Who hasn’t heard of Amazon? Well, Amazon is one of the best examples of a bad idea gone right, because of amazing execution. Amazon started off as an online retail website for books. At the time people were a bit skeptical about using credit cards online. To make matters worse, most people preferred going to the bookstore and looking through tangible books that they wished to purchase. So, when people thought of the idea of purchasing their books online, it generally wasn’t so appealing. It wasn’t smarter, since people at the time did not trust online transactions as much as they today; it wasn’t cheaper, often times the amount that one saved from purchasing a book online would be cancelled out by shipping costs or fees; it wasn’t faster, shipping was very primordial and having the option to simply walk to a bookstore and purchase a book rather than waiting a week to receive it was much faster. So, what was so good about Amazon? It was convenient. Instead of having to leave the house and pick up a book, the book is shipped straight to your front door! This made people who had busy lives or people who did not live close to a bookstore be able to receive books easily and efficiently. Amazon knew they did not have the upper hand when it came to a general audience. But their execution was so amazing that they were able to harp their audience into their convenience, eventually leading to the decline of local bookstores. Today, Amazon is basically a household name. The company’s ability to pivot into selling not just books, but just about anything allowed them to become competitors with top companies like eBay. Especially with their decision to open up selling to users as well, peer-to-peer selling is often preferred to Amazon over eBay now. A terrible idea, with a fantastic execution, led Amazon to its success.

PayPal was just the same as Amazon. In class, we found out that PayPal started off as a PDA money beaming application. Two users would pull out their PDA’s and point their infrared beams at each other’s PDA’s and would send money to each other that way. Why not just pull out your wallet from your pocket and hand over the money? Just like Amazon, PayPal was being developed in a world where people were afraid of online transactions. There was just way too much space for fraud and malicious behavior on the Internet. But through PayPal’s advertising, many people began to get hyped up for this product. PayPal made reality seem so hi-tech and futuristic. The world has its eyes on PayPal. They received huge funding from all the hype and eventually came out with their product. They also developed a web version that gave them room to expand out. Eventually, they realized that most of their customers were using the Internet application instead and executed a full 180 and shifted their focus towards a fully online application. The CTO decided to focus on the right things like fraud and security, which ensured the company’s longevity. Although the timing lined up along eBay, the decision to collaborate with the company opened up a whole flock of new consumers for the company and allowed it to prosper more. PayPal’s execution allowed them to turn their terrible idea, in retrospect, to a booming and prosperous company today. Most people today use PayPal to conduct peer-to-peer transactions, as well as many new features like paying bills and even utilizing credit. Their ability to pivot and adapt to new user demands allowed them to continue being relevant, instead of dying along with the use of PDA’s.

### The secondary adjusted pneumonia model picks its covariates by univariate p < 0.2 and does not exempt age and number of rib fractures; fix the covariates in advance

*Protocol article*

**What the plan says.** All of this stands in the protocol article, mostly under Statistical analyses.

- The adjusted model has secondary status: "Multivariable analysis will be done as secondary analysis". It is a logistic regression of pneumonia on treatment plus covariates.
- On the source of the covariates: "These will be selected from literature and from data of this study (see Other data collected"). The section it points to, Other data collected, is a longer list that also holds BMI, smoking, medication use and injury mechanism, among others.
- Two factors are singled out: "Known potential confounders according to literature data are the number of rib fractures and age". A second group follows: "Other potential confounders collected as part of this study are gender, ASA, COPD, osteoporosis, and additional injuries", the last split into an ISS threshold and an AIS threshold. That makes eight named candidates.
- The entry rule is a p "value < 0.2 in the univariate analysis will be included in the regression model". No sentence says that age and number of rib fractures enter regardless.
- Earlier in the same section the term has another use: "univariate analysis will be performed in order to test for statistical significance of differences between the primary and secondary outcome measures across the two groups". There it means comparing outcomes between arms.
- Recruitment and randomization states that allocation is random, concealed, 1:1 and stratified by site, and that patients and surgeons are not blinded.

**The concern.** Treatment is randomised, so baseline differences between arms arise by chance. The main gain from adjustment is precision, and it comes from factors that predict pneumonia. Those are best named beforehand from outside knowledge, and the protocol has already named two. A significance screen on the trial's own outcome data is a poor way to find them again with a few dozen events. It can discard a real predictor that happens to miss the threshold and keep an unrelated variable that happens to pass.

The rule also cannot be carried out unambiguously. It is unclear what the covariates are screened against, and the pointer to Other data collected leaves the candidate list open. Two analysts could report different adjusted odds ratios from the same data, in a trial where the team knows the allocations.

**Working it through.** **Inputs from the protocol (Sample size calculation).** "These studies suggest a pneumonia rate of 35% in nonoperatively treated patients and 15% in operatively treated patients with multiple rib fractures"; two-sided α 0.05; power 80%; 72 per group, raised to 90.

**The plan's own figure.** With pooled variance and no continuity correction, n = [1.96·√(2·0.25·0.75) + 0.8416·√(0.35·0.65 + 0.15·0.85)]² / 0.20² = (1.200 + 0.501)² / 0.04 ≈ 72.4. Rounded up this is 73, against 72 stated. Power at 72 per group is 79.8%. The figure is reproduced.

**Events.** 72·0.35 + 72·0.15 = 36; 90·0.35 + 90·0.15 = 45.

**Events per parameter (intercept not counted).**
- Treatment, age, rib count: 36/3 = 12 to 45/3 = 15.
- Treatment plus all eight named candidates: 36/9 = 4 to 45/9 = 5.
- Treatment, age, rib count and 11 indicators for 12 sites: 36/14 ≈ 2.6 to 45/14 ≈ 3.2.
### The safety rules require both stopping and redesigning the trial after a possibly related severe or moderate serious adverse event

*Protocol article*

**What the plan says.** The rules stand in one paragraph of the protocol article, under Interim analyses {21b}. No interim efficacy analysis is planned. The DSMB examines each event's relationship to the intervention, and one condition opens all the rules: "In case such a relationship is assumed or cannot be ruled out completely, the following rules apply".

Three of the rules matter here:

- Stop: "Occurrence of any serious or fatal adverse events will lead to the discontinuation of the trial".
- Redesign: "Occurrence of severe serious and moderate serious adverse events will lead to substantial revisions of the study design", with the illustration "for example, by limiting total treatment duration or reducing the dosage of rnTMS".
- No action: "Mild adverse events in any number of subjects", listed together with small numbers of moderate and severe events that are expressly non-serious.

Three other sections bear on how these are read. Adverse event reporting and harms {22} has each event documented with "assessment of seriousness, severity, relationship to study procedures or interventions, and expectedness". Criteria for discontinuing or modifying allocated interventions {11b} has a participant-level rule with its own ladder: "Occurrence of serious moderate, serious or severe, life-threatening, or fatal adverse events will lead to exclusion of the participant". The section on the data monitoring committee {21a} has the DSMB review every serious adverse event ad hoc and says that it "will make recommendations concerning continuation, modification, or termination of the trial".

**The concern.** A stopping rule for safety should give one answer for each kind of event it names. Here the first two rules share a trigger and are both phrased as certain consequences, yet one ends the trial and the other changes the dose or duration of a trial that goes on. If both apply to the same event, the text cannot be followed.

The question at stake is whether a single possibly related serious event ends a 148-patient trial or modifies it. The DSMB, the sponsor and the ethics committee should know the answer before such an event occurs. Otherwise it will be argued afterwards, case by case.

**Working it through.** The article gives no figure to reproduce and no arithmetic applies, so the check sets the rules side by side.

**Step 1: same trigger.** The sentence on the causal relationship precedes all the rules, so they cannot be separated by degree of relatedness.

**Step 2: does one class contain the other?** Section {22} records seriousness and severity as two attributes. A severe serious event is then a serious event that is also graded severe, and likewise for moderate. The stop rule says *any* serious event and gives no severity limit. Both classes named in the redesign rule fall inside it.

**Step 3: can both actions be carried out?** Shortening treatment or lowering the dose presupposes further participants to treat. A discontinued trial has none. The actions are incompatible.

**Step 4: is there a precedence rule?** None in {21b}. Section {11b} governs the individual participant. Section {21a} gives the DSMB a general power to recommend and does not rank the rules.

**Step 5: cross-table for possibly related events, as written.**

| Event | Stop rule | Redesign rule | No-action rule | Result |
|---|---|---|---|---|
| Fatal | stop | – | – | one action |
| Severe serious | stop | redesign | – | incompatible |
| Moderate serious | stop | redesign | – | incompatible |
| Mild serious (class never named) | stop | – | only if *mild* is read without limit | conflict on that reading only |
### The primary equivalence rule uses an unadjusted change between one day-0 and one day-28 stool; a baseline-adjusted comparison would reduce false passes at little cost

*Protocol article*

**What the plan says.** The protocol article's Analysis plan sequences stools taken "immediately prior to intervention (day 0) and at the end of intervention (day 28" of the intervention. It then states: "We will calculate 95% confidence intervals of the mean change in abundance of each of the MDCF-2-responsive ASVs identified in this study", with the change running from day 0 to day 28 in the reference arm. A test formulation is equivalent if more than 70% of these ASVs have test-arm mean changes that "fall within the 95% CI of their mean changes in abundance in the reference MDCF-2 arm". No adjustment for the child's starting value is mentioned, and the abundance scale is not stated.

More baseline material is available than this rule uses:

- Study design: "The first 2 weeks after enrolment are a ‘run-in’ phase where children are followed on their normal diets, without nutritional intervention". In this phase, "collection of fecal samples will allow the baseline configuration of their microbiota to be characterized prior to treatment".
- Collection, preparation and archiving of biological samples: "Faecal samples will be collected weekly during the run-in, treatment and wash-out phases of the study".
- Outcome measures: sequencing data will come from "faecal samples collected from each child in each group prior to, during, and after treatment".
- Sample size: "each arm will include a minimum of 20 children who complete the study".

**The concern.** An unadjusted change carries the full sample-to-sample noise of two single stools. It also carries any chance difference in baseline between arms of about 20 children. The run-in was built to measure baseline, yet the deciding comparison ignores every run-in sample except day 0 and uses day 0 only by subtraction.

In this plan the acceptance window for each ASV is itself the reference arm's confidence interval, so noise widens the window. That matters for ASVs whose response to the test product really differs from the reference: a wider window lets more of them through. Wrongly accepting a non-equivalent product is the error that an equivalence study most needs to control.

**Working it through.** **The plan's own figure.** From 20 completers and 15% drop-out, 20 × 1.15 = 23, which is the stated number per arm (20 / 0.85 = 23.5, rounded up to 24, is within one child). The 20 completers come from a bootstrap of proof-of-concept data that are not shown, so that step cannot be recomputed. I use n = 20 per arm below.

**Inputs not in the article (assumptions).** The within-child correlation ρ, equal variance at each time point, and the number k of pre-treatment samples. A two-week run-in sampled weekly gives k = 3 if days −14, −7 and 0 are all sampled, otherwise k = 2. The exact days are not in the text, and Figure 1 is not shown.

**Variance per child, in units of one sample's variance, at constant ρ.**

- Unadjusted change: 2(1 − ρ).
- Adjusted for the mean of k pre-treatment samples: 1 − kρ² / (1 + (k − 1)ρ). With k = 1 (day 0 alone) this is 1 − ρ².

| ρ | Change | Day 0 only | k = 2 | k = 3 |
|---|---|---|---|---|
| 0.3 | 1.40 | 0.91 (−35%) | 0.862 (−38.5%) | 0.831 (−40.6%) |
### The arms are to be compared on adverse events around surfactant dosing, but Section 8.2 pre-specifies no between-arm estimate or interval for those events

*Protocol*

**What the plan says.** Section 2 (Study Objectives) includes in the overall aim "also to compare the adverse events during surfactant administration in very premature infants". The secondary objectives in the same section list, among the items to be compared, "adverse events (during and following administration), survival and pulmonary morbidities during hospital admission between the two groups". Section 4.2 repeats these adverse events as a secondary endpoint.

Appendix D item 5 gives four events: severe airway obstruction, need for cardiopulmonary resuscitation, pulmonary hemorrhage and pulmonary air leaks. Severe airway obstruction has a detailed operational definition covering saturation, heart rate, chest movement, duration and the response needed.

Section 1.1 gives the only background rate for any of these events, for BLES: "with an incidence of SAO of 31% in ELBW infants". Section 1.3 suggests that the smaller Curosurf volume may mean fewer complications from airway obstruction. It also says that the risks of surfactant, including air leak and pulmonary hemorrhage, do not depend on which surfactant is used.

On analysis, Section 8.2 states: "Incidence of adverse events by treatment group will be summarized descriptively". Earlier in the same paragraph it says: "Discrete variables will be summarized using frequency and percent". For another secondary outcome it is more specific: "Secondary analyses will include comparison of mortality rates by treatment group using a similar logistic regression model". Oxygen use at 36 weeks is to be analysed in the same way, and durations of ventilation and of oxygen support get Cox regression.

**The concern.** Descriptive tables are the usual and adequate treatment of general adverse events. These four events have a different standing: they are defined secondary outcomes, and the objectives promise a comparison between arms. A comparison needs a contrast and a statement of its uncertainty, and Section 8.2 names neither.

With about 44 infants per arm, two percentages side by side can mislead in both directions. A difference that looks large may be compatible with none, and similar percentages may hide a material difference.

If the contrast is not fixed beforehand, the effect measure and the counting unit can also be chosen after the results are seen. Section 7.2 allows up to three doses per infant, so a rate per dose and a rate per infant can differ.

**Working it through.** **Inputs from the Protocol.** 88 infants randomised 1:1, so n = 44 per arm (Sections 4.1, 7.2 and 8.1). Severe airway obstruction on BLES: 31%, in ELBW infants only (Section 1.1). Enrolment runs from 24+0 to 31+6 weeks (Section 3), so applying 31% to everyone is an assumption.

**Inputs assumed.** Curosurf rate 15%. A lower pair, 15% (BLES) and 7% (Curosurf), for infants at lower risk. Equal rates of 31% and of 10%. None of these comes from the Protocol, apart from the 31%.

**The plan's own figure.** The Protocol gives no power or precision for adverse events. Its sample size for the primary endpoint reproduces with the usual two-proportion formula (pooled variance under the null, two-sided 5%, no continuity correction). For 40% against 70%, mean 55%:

Ability to pivot, advertise properly, and analyze user demands are key to a startup’s success. All of these actions fall under Execution. While Timing, Team, and Idea can all help contribute to a startup/company success, Execution is ultimately what keeps the company afloat. If a company cannot ensure their longevity, then why bother starting the company? Team, Timing, Idea, or Execution? The choice is pretty clear.